United States District Court, M.D. Tennessee, Nashville Division
JAY S. COHEN, Plaintiff,
THE METROPOLITAN GOVERNMENT OF NASHVILLE AND DAVIDSON COUNTY, TENNESSEE, Defendant.
MEMORANDUM AND ORDER
A. TRAUGER, United States District Judge
before the court is a Partial Motion to Dismiss (Docket No.
24) filed by the defendant, the Metropolitan Government of
Nashville and Davidson County, Tennessee
(“Metro”), to which the plaintiff, Jay S. Cohen,
has filed a Response in opposition (Docket No. 28). For the
reasons discussed herein, the motion will be denied.
is a 59-year-old Jewish man. He was first employed by the
Nashville Fire Department in 1977, and he currently works
there as a Fire Fighter 2 and EMT trainer. He is also a
paramedic licensed by the State of Tennessee and credentialed
by the Nashville Fire Department. Cohen is subject to civil
service rules regarding promotions. The Fire Department rates
employees' seniority and service, allocating
“points” based on certain criteria. Employees
also obtain points through other means, such as reaching a
certain level of qualification as a result of tests that are
administered by a third-party agency or entity.
2015, Cohen applied for promotions to several Fire Captain
Suppression Operations positions in the Nashville Fire
Department's Suppression unit. He was not promoted. Cohen
alleges that he had all the requisite qualifications for
these positions but was passed over in favor of substantially
younger, non-Jewish candidates who were less qualified than
he. Metro denies that Cohen met the necessary minimum
qualifications for the positions and that the promoted
employees were less qualified than Cohen. Metro claims,
instead, that they promoted applicants of various ages
without knowledge of the applicants' religious
affiliations. Cohen filed an internal grievance with the
Nashville Fire Department, which was denied.
3, 2016, Cohen filed a Charge of Discrimination with the
Equal Employment Opportunity Commission (the “EEOC
Charge”). The narrative portion of the EEOC Charge
reads as follows:
I was hired by the above-named employer on April 16, 1977. I
held the position of EMT Trainer/FFII. The company employs
fifteen or more employees.
The company had several vacant Fire Captain Suppression
Operations Positions. On November 25, 2015 I applied for or
expressed interest in the position Fire Captain Suppression
Operations. I was qualified for the position but not
selected. The employer continues to fill the jobs with
younger, less seniority and lesser qualified person(s) or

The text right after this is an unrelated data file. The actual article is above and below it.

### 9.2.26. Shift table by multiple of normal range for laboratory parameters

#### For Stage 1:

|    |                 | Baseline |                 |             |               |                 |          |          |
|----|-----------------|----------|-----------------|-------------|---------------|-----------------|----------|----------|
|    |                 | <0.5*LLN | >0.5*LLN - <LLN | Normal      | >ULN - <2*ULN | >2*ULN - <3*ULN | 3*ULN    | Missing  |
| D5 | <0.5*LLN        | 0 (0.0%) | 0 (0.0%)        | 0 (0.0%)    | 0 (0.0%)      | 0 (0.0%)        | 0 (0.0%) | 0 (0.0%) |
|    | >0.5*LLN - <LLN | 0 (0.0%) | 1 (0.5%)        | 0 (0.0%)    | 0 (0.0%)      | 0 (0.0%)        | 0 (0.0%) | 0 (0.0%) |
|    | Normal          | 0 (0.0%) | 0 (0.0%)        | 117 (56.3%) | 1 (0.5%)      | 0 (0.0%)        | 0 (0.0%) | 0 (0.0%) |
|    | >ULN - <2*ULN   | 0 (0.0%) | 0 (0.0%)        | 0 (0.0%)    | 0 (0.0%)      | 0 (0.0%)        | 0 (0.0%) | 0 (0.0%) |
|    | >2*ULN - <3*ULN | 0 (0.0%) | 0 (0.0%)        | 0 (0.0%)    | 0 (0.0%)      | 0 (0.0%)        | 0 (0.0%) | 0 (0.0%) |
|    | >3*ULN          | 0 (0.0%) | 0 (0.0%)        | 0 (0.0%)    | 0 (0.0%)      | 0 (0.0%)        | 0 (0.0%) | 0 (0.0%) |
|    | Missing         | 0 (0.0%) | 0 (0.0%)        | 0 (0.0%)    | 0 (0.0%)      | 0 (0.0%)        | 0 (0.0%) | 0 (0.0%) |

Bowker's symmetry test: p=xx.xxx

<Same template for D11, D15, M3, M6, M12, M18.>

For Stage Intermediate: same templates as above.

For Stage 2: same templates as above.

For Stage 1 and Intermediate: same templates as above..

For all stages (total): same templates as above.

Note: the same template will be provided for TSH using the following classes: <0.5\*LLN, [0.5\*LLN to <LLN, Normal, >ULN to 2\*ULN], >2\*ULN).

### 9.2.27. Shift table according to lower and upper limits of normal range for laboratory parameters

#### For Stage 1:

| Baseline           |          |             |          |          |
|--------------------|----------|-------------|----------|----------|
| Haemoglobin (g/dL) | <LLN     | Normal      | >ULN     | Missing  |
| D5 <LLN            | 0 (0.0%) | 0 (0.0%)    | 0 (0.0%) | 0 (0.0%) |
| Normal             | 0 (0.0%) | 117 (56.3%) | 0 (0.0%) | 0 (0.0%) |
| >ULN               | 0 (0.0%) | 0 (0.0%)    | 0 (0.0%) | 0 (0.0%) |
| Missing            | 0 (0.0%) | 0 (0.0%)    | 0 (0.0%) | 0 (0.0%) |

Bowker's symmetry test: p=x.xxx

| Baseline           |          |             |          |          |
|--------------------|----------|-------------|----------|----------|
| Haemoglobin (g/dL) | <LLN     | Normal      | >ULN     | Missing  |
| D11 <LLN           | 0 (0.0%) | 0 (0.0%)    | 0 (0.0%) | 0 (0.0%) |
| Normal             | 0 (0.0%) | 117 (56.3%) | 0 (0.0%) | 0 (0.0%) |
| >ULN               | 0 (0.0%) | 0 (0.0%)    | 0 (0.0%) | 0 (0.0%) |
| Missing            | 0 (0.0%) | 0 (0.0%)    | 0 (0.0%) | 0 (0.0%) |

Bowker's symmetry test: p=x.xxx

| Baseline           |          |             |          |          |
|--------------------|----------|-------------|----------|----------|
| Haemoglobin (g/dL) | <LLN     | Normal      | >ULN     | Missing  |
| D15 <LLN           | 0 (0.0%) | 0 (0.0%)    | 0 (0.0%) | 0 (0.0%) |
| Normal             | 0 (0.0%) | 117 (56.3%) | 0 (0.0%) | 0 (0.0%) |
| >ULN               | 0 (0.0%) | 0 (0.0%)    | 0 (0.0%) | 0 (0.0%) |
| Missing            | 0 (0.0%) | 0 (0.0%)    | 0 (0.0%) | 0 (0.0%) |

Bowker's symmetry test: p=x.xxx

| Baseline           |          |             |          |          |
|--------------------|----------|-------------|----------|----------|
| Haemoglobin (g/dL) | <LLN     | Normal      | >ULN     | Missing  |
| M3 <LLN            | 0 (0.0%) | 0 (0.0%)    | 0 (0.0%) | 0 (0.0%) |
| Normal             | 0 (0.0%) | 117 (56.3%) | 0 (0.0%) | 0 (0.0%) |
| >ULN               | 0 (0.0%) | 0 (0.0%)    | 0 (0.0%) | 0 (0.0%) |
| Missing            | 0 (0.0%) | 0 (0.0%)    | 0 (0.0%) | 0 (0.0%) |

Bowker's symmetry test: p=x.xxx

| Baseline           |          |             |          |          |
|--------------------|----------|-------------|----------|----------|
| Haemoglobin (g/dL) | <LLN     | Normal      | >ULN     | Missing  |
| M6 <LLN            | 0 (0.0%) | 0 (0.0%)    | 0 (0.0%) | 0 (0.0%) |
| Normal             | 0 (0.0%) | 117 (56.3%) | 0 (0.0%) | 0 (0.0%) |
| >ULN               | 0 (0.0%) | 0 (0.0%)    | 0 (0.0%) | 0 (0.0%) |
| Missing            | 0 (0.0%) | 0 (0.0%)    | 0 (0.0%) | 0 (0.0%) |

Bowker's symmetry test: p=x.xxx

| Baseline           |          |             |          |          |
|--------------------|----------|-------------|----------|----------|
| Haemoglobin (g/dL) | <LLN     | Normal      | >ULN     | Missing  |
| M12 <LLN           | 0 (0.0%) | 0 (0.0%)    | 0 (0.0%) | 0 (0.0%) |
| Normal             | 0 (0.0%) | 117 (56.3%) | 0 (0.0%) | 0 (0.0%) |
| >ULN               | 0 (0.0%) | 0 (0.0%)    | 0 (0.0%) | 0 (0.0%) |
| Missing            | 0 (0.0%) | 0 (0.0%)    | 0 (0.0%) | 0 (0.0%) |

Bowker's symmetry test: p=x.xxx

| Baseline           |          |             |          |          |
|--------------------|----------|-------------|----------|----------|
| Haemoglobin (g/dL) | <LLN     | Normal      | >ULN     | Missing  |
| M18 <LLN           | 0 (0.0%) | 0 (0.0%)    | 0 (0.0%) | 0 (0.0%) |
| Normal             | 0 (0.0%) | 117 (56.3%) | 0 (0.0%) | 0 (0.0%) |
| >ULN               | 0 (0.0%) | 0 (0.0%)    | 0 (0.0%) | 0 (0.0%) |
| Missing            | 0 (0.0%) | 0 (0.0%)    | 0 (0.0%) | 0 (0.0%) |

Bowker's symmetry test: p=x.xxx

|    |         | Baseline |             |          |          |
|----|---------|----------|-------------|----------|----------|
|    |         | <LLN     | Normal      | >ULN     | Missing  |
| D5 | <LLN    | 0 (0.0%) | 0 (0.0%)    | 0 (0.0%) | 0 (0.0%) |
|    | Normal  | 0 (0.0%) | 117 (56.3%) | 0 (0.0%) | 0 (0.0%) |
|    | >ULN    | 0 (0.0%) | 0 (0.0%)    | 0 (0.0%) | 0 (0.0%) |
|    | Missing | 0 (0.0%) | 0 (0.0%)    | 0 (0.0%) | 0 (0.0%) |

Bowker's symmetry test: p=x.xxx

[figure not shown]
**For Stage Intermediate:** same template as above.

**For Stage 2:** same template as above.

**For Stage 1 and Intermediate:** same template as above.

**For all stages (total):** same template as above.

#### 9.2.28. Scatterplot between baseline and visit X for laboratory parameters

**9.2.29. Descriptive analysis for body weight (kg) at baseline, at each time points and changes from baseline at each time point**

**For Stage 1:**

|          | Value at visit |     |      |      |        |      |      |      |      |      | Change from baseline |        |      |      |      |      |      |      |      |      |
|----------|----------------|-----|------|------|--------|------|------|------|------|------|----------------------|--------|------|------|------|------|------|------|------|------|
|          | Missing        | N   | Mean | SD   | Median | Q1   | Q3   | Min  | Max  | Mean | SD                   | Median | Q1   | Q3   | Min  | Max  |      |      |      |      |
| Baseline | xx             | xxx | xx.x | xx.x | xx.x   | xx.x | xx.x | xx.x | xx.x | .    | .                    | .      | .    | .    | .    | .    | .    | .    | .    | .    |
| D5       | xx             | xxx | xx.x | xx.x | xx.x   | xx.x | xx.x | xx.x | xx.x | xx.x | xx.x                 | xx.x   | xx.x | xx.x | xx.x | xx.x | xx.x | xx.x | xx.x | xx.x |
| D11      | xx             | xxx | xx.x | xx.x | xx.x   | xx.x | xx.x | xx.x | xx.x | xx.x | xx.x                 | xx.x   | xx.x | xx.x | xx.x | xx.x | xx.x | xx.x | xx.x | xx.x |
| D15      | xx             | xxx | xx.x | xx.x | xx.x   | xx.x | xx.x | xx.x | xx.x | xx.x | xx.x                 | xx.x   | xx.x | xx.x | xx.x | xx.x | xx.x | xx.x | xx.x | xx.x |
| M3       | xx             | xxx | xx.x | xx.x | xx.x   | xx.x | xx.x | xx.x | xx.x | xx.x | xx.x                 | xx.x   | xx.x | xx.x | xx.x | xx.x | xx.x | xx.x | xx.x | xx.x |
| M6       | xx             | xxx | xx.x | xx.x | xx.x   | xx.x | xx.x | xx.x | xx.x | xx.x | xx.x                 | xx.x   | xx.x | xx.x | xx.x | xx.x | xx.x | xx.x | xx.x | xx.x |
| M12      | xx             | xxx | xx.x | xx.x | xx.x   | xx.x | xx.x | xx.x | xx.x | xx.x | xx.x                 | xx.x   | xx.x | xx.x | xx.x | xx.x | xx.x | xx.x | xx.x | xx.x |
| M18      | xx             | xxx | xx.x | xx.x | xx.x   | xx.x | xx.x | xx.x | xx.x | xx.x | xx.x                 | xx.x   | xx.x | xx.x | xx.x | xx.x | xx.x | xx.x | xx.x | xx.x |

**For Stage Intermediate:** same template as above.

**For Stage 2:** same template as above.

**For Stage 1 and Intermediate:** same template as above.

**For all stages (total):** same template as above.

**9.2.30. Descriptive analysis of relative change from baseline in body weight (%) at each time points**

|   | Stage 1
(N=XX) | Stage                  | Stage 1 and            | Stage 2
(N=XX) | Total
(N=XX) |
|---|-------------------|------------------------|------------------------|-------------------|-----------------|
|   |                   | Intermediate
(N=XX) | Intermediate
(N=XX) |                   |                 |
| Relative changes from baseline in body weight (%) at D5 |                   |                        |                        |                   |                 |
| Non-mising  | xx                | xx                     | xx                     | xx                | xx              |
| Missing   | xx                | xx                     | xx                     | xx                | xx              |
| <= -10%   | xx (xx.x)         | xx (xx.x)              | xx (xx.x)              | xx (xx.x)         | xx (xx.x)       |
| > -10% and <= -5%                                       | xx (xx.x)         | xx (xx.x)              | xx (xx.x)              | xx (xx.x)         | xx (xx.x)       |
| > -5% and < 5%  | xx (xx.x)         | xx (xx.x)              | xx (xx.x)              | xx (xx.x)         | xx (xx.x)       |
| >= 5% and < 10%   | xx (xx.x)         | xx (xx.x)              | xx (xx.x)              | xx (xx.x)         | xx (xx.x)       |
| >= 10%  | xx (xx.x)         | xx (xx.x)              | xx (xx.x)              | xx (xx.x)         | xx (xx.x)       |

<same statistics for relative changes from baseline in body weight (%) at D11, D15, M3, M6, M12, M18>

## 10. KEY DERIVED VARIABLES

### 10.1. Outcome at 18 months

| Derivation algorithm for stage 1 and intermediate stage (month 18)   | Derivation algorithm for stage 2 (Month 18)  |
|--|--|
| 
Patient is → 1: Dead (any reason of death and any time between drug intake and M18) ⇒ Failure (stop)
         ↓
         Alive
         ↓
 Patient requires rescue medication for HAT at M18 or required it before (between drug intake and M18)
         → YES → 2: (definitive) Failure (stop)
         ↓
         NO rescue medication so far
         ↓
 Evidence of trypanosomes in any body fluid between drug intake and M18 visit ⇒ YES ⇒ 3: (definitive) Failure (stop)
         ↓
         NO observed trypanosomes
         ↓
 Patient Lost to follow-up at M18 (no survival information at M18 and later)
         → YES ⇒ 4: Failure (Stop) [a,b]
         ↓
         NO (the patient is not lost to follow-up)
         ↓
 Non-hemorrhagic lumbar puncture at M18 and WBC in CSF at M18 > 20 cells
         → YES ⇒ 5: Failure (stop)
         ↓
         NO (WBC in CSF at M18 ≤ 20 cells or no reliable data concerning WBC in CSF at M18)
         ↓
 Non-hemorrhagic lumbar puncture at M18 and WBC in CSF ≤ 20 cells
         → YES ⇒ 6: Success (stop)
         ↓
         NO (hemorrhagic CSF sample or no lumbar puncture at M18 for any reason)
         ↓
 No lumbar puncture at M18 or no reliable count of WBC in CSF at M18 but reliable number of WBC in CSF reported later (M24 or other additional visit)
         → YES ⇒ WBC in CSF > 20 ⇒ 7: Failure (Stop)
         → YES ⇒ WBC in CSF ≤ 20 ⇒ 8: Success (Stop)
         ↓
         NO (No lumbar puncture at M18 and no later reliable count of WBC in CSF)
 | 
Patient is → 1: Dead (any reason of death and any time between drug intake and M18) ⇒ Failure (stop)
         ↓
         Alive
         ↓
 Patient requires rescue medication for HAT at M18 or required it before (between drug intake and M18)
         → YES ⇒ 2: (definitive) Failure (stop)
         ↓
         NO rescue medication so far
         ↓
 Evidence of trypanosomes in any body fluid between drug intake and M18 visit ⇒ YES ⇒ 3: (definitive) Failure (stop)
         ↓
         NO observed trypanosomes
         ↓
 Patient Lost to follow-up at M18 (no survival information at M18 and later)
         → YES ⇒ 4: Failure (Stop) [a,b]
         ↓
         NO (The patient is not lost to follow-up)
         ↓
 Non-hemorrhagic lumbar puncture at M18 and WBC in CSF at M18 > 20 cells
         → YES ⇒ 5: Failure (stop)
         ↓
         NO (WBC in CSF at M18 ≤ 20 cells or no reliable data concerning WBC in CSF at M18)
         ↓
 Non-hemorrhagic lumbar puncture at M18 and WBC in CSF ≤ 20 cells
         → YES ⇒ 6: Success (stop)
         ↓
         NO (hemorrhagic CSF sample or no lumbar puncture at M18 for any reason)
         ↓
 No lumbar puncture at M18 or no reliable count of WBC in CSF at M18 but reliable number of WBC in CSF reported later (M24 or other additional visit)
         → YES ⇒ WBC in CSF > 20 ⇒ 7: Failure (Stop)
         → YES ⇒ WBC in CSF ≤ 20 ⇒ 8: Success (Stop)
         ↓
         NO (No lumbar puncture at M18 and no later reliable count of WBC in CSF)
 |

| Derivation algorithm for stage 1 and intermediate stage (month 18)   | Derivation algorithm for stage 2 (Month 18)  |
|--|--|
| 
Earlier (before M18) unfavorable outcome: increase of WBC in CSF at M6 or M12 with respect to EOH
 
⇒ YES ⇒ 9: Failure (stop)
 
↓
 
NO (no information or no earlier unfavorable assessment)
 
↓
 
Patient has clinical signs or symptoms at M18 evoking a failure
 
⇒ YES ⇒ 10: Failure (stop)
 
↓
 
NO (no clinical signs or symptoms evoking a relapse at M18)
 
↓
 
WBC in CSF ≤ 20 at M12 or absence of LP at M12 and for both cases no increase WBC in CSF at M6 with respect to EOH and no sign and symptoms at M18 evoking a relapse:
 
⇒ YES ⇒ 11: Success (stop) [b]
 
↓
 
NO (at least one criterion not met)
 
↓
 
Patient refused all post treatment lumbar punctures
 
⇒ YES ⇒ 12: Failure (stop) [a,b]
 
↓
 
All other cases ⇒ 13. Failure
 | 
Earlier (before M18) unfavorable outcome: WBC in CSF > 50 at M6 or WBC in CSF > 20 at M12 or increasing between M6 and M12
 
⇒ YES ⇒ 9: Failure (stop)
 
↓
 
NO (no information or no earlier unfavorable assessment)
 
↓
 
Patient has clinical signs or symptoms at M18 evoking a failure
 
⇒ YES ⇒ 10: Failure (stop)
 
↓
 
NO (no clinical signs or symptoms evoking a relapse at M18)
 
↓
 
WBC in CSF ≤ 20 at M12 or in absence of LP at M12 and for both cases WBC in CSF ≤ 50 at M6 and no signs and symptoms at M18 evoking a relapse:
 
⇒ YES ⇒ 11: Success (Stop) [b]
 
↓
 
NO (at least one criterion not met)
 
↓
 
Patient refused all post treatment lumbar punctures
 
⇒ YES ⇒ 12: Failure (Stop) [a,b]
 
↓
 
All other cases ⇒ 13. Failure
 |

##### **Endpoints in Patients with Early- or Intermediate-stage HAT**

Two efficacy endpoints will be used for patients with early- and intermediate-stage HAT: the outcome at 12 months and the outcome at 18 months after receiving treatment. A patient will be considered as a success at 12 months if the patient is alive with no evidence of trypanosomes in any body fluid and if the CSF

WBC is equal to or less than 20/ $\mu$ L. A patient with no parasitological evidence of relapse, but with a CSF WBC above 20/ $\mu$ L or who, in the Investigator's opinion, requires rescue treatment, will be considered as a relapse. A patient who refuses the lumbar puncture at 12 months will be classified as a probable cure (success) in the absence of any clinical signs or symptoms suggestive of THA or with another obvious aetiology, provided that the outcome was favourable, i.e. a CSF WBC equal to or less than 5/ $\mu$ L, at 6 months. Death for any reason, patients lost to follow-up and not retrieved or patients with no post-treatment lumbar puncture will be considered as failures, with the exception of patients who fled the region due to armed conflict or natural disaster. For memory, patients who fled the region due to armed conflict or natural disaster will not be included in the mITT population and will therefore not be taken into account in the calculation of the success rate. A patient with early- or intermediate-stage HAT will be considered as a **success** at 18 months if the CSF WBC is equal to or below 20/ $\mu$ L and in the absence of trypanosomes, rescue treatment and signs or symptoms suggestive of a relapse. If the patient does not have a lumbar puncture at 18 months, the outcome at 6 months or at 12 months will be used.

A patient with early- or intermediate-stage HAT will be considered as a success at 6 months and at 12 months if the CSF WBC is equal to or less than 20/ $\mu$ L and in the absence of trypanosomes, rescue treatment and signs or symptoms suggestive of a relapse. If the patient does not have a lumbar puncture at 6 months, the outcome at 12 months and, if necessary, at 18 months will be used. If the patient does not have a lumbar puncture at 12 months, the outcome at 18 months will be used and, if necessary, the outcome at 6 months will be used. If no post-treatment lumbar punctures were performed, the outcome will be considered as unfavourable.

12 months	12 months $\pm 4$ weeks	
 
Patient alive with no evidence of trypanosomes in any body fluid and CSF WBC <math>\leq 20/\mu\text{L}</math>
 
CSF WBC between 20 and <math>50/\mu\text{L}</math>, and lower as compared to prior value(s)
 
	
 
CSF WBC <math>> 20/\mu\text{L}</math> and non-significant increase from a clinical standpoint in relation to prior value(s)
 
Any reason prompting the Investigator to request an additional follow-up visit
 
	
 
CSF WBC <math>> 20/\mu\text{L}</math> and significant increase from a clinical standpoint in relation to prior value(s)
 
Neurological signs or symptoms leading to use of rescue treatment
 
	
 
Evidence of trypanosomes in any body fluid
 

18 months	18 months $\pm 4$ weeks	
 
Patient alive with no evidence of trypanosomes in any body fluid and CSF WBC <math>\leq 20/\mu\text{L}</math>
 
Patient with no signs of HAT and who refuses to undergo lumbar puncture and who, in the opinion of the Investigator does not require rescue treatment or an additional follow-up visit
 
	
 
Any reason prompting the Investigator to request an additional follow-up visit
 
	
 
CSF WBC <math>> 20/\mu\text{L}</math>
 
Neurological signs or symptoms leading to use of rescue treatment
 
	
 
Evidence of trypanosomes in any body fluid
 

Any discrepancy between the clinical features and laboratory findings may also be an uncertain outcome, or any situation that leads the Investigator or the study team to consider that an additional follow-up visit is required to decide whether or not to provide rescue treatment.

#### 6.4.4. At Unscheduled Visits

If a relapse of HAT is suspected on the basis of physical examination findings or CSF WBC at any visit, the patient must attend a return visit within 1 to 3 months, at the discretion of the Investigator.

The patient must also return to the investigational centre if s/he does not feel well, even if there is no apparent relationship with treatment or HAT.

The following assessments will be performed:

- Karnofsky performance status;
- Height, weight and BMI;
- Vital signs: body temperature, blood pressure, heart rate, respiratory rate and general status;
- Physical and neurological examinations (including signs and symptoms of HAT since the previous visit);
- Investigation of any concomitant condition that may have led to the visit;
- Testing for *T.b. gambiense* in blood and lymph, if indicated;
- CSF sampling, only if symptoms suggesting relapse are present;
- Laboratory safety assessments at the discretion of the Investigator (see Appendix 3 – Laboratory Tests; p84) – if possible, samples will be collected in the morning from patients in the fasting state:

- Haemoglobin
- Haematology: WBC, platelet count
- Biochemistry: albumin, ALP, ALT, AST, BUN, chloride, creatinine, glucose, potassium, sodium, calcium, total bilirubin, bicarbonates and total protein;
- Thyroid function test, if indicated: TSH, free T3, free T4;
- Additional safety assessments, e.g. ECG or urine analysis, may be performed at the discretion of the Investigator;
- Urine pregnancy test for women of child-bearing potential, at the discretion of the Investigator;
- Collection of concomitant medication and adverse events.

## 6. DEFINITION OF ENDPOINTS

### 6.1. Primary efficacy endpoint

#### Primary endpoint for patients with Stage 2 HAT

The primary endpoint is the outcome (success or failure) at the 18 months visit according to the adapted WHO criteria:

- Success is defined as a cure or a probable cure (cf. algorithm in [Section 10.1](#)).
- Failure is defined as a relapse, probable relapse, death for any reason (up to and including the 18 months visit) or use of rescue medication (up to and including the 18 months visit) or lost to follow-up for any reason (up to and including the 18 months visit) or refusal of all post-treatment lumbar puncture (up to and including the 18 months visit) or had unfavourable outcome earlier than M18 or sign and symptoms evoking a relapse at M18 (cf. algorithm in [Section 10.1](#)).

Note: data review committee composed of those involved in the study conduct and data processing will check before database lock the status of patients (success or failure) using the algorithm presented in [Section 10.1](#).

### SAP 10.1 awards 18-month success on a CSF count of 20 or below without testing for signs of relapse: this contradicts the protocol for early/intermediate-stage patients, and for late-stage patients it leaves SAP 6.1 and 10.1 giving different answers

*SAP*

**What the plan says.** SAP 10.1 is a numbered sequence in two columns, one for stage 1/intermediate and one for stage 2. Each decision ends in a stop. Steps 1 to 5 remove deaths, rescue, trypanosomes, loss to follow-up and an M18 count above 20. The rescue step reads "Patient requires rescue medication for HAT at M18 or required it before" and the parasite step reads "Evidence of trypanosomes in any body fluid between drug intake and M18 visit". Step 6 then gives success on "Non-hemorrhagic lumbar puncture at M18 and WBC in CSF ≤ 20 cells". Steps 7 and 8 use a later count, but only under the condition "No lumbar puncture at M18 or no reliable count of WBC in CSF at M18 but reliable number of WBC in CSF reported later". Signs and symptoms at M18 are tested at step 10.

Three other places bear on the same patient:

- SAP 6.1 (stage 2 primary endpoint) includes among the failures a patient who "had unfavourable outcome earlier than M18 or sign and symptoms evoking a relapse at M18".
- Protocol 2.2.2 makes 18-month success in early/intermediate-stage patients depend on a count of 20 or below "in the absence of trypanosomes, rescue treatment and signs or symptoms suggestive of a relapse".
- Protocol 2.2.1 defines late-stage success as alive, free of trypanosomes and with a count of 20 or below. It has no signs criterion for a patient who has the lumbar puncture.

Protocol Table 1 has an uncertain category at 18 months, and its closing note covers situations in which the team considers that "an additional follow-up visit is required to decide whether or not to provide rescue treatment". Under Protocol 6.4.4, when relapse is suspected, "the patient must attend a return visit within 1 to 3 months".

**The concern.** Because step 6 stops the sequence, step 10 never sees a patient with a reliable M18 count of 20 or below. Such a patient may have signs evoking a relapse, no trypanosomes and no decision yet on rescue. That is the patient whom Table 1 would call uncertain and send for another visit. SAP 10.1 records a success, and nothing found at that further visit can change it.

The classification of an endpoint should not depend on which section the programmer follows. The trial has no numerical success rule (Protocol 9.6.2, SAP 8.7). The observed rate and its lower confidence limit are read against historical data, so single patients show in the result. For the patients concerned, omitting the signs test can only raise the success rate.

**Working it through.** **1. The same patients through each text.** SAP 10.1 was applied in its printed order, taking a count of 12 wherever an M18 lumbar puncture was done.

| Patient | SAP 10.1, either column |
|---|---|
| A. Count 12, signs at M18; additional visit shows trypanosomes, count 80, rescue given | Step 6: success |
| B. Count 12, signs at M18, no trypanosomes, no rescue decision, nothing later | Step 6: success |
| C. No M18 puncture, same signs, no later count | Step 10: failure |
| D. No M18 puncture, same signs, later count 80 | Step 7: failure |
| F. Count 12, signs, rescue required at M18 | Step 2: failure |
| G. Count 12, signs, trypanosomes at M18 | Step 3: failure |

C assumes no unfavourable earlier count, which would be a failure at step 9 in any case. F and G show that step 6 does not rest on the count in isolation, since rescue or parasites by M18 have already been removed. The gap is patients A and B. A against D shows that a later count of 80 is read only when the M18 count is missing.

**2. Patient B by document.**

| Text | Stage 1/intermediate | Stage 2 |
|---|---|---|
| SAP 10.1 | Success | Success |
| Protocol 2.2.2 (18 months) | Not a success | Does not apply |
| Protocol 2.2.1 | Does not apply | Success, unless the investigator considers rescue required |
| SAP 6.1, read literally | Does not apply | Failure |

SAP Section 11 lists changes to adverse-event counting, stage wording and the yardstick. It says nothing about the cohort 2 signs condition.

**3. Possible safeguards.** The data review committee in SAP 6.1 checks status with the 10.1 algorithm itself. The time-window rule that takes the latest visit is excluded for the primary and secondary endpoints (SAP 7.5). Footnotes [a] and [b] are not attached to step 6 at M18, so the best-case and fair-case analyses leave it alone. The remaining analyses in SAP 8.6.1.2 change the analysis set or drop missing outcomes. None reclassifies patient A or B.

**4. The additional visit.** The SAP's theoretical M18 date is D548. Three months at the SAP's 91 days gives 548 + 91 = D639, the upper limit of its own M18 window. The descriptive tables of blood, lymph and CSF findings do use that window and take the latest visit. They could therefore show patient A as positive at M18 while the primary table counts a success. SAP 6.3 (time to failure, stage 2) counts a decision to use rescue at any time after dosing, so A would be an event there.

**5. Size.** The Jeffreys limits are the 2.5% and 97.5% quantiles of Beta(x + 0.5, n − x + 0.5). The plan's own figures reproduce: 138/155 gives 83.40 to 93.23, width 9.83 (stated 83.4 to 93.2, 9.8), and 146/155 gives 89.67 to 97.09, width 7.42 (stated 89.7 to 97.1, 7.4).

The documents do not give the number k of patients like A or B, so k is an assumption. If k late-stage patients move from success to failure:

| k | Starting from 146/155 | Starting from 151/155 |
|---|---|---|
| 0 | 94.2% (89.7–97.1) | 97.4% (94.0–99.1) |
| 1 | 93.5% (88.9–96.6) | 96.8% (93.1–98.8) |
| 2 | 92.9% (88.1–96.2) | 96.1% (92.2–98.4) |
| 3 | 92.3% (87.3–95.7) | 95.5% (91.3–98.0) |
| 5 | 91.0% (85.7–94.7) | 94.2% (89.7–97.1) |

continued to seek applications from persons with similar
The company's explanations are in fact a pretext for
discrimination against me.
I believe that I am being discriminated against because of my
religion (Jewish), age (58) and disability in violation of
Title VII of the Civil Rights Act of 1964, as amended, the
American with Disabilities Act of 2008 and the Age
Discrimination in Employment Act of 1967.
later dropped the disability discrimination claim in the EOOC
Charge. The EEOC Charge was denied and, on March 16, 2017,
Cohen initiated this lawsuit, alleging violations under Title
VII of the Civil Rights Act of 1964, 42 U.S.C. §2000-e
(“Title VII”) and the Age Discrimination in
Employment Act of 1967, 29 U.S.C. §621
(“ADEA”) (Docket No. 1.) He filed an Amended
Complaint on August 4, 2017 (Docket No. 19.) On August 8,
2017, Metro moved to dismiss Cohen's Title VII claim
under Rule 12(b)(6), arguing that Cohen did not exhaust his
administrative remedies because he did not adequately plead
religious discrimination in the EEOC Charge (Docket No. 24.)
On September 1, 2017, Cohen filed a Response in opposition
(Docket No. 28.)
deciding a motion to dismiss for failure to state a claim
under Rule 12(b)(6), the court will “construe the
complaint in the light most favorable to the plaintiff,
accept its allegations as true, and draw all reasonable
inferences in favor of the plaintiff.” Directv,
Inc. v. Treesh, 487 F.3d 471, 476 (6th Cir. 2007);
Inge v. Rock Fin. Corp., 281 F.3d 613, 619 (6th Cir.
2002). The Federal Rules of Civil Procedure require only that
a plaintiff provide “a short and plain statement of the
claim that will give the defendant fair notice of what the
plaintiff's claim is and the grounds upon which it
rests.” Conley v. Gibson, 355 U.S. 41, 47
(1957). The court must determine only whether “the
claimant is entitled to offer evidence to support the claims,
” not whether the plaintiff can ultimately prove the
facts alleged. Swierkiewicz v. Sorema N.A., 534 U.S.
506, 511 (2002) (quoting Scheuer v. Rhodes, 416 U.S.
232, 236 (1974)).
complaint's allegations, however, “must be enough
to raise a right to relief above the speculative
level.” Bell Atlantic Corp. v. Twombly, 550
U.S. 544, 555 (2007). To establish the “facial
plausibility” required to “unlock the doors of
discovery, ” the plaintiff cannot rely on “legal
conclusions” or “[t]hreadbare recitals of the
elements of a cause of action, ” but, instead, the
plaintiff must plead “factual content that allows the
court to draw the reasonable inference that the defendant is
liable for the misconduct alleged.” Ashcroft v.
Iqbal, 556 U.S. 662, 678-79 (2009). “[O]nly a
complaint that states a plausible claim for relief survives a
motion to dismiss.” Id. at 679;
Twombly, 550 U.S. at 556. According to the Supreme
Court, “plausibility” occupies that wide space